“You just have to prioritize what you want now or what you want the most,” said Wright. “You sacrifice TV time, Netflix, all of that… You’re trying to prepare yourself and set yourself up for the future that you dream of.”
Along with Wright’s work ethic and goal-driven mindset, he believes Stonehill plays the lead role in setting him up for a successful future. The College's culture of public service and its academic structure emphasizing small class sizes and one-on-one interactions with peers and faculty are all vital to him.
“Not every college allows you to have a one-on-one conversation with your professor about networking, LinkedIn, and potential opportunities,” said Wright. “I didn’t want big lecture hall classes where I didn’t know my professor and there’s four hundred kids and I’m just a number.”
Now a junior, Wright is assessing his future options. He sees significant issues with our healthcare system and chooses Healthcare Administration as a major because he wants to help craft a system that views health care as a right, not a privilege.
“Our healthcare is 37th in the world right now, and we spend the most out of any other industrialized nation,” said Wright. “I don’t understand how as the United States we can claim ourselves to be the best country in the world, but people are choosing between meeting a copay and putting food on the table.”
A Mother's Example
According to Wright, his drive to do better and make a positive impact on others comes directly from his upbringing. Specifically, he credits his mother for instilling the values and determination that have made him so successful to this point.
“I see her effort and the work she puts in. And one day I want to pay her back," said Wright. "So that’s really been my motivation–my family–in terms of what I can achieve and it’s just about taking a step each day in the right direction… ensuring that everything I do is progressing toward a better future for myself, my family, and the family that I eventually want to have.”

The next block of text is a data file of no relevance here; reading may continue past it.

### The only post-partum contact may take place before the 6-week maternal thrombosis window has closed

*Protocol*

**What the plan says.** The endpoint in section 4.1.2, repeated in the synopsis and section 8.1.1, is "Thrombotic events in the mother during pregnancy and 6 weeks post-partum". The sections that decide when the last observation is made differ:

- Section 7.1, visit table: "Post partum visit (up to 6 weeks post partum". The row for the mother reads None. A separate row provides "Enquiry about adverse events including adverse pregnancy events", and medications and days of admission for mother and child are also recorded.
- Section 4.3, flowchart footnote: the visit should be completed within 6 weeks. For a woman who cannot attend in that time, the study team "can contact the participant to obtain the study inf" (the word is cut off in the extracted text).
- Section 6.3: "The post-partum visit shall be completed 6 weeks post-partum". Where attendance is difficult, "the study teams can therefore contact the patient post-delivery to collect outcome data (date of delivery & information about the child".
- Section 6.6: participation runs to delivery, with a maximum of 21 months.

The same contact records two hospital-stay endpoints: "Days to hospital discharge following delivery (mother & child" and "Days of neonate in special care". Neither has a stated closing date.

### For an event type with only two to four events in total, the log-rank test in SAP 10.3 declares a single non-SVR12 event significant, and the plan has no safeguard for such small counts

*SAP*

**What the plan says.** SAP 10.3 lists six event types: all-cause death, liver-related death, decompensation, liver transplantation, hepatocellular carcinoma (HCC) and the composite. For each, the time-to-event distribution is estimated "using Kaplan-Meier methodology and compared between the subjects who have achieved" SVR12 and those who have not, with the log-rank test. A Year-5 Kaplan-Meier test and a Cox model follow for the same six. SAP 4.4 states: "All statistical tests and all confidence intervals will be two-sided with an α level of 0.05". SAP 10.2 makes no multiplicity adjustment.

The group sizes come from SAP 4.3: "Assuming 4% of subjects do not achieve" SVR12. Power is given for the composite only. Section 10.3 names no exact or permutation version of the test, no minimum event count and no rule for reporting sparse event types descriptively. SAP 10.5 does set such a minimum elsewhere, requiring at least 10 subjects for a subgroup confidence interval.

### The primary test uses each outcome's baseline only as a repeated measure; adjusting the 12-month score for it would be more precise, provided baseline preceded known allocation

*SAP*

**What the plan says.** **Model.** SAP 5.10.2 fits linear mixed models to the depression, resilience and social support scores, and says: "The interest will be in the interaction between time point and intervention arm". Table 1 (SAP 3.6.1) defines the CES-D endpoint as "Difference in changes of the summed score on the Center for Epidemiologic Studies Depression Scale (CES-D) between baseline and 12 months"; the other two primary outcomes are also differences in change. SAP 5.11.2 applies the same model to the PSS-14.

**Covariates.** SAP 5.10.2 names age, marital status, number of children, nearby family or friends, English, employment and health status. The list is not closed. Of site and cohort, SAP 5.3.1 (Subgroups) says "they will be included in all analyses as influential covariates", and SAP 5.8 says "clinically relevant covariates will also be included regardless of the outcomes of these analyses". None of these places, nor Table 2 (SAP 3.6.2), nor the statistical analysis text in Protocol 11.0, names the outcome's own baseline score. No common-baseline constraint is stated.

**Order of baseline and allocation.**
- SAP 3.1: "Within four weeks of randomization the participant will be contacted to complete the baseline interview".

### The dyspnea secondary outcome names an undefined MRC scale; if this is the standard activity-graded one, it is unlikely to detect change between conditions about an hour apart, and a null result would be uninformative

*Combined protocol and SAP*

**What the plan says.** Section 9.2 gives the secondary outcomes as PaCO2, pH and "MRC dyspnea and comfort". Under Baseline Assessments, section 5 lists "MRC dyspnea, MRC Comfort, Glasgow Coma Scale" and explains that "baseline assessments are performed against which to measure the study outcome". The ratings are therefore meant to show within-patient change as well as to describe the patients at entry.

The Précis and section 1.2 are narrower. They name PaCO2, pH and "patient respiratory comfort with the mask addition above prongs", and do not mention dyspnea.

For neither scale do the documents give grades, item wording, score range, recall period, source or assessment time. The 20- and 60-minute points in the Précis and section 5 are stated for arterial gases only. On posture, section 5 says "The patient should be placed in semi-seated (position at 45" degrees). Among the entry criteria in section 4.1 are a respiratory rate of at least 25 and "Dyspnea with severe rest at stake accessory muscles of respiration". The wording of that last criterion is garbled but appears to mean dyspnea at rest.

When he was 13, Wright's house burnt down. Seeing everything his mother had to do – moving three or four times before his freshman year of high school – to keep the family steady and to keep putting food on the table, instilled a fire in him. Wright is determined to ensure his family is never again put in a position where they're struggling to make ends meet.
“A lot of people just don’t have that confidence in themselves to achieve what they want to achieve. It’s in everyone, it’s just a matter of how you’re going to find it – what’s going to trigger it," said Wright. "For me it was that fire in my house. After that happened, I knew that I had to realize real fast what I was going to do, how I was going to get to college, how I was going to make things work. Once you find that fire, once you find that passion, once you get on that direction, as long as you have a little support along the way, the opportunities are endless.”
Jermel Wright is creating those opportunities not just for himself, but also for others.